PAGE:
Author Topic: Why Bush's quiet role in the financial crisis deserves attention now (WSJ)  (Read 291 times)

0 Members and 1 Guest are viewing this topic.

Online corbe

  • Hero Member
  • ****
  • Posts: 14,601
  • Cruz plant all along
Why Bush's quiet role in the financial crisis deserves attention now

Greg Ip
 
20 hrs ago

 
The day after Lehman Brothers failed, Treasury Secretary Henry Paulson and Federal Reserve Chairman Ben Bernanke went to President George W. Bush with bad news. Insurer American International Group Inc. needed $85 billion or it, too, would collapse.

Though unhappy and frustrated, Mr. Bush approved the loan, saying, “If we suffer political damage, so be it,” Mr. Paulson later wrote.
 
Scholars of the crisis rightly focus on the decisions that the three crisis managers—Mr. Paulson, Mr. Bernanke and New York Fed President Tim Geithner—made to rescue the financial system. Though unpopular at the time and still second-guessed, their actions were vital in avoiding a second Great Depression. Yet most would have been impossible without the president’s support, which Mr. Bush gave unreservedly from start to finish.

Mr. Bush’s unsung role merits greater appreciation today. Ten years after the crisis, the financial system is stronger, but the political system is far more fragile. Polarization, populism and protectionism mean the next crisis will be met with far less political will than the last.

<..snip..>

http://www.msn.com/en-us/money/markets/why-bushs-quiet-role-in-the-financial-crisis-deserves-attention-now/ar-BBNewQj?ocid=ientp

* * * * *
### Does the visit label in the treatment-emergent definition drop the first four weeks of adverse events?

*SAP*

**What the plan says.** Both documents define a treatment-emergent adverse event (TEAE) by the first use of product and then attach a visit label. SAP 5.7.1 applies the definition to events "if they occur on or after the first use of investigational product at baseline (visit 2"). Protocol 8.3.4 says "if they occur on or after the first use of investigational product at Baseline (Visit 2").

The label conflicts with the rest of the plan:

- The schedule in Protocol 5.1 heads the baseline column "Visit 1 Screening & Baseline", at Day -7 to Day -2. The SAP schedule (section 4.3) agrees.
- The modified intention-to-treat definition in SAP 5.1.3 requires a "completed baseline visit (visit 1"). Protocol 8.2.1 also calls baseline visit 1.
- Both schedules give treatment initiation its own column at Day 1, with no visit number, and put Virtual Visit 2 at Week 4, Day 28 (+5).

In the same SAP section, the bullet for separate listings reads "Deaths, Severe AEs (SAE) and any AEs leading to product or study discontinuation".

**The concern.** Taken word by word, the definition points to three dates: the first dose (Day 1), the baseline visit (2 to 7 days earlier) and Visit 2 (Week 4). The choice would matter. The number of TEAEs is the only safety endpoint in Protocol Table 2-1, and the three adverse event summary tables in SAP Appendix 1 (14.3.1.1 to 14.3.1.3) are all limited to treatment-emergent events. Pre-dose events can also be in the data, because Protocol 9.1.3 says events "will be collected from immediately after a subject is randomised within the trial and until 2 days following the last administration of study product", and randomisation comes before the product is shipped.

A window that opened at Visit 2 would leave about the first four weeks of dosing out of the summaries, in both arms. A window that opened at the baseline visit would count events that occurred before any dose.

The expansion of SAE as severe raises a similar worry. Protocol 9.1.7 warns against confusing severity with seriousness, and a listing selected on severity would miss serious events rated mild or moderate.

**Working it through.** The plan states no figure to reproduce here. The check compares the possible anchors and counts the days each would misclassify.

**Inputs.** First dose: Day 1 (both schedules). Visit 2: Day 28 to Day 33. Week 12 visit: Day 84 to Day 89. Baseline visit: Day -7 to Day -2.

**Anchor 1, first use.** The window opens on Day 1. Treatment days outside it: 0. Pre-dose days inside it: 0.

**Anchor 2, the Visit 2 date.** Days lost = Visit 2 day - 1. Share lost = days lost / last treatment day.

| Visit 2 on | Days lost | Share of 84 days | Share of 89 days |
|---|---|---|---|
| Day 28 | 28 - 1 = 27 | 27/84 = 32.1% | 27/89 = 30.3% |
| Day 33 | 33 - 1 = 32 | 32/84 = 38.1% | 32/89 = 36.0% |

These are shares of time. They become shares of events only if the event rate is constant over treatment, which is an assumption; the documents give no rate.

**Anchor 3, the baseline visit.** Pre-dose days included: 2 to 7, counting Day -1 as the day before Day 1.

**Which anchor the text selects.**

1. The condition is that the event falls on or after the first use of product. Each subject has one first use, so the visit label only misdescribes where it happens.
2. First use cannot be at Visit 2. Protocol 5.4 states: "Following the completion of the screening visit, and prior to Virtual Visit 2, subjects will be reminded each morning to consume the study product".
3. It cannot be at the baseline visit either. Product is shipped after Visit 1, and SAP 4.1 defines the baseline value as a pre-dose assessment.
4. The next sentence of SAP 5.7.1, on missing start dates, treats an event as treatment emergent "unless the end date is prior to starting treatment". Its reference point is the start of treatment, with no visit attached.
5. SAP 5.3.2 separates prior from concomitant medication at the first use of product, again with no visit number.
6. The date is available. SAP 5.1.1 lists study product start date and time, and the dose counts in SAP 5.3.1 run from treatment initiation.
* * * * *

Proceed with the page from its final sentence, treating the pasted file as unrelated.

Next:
No government in the 6,000 years of modern mankind history has led its people into anything but the history books with a simple lesson, don't let this happen to you.

Online Frank Cannon

  • Forum Ambassador
  • ***
  • Posts: 23,729
  • Ambassador of the Forum
    • Bum Wine
Re: Why Bush's quiet role in the financial crisis deserves attention now (WSJ)
« Reply #1 on: September 13, 2018, 11:53:10 AM »
Bull-effing-shit. Bush caused the crisis with insane financial policies after 9/11 and then doubled down on the stupidity with  "abandoning free market principles to save free market principles".
Two Liters Is A Soft Drink, Not An Engine Size.

Offline Jazzhead

  • Radicalized
  • Hero Member
  • ****
  • Posts: 8,328
Re: Why Bush's quiet role in the financial crisis deserves attention now (WSJ)
« Reply #2 on: September 13, 2018, 12:26:25 PM »
Good article.  President Bush prioritized stabilizing markets and financial institutions at the expense of his political future and reputation.

Some of us remember how good, and selfless, a President he was.  I voted for him twice,  and I remain proud to say so to this day.   
"He was born poor, died rich, and never hurt anyone along the way"

   - Duke Ellington, upon hearing of the death of Louis Armstrong

"Not forever.  Just for now"

    - Jay Farrar

Offline endicom

  • TBR Contributor
  • *****
  • Posts: 10,051
Re: Why Bush's quiet role in the financial crisis deserves attention now (WSJ)
« Reply #3 on: September 13, 2018, 12:37:29 PM »

Smialowski sees government as savior of 'capitalism.' Bah!


Offline truth_seeker

  • Hero Member
  • ****
  • Posts: 22,988
  • Common Sense Results Oriented Conservative Veteran
    • The place where argument addicts can go
Re: Why Bush's quiet role in the financial crisis deserves attention now (WSJ)
« Reply #4 on: September 13, 2018, 12:49:56 PM »
Good article.  President Bush prioritized stabilizing markets and financial institutions at the expense of his political future and reputation.

Some of us remember how good, and selfless, a President he was.  I voted for him twice,  and I remain proud to say so to this day.

I voted for him, twice. However by the end, he turned out like his father; mostly "Asleep at the Wheel."

Two half-measure wars, and a financial collapse which might have been averted, had he used the bully pulpit.

Now rest. You'll be awakened  for the funerals. A chance to chat with Bill, Hillary, Michelle and Barack.

Mr. go along, to get along.
"God must love the common man, he made so many of them.�  Abe Lincoln


Share me

Digg  Facebook  SlashDot  Delicious  Technorati  Twitter  Google  Yahoo
Smf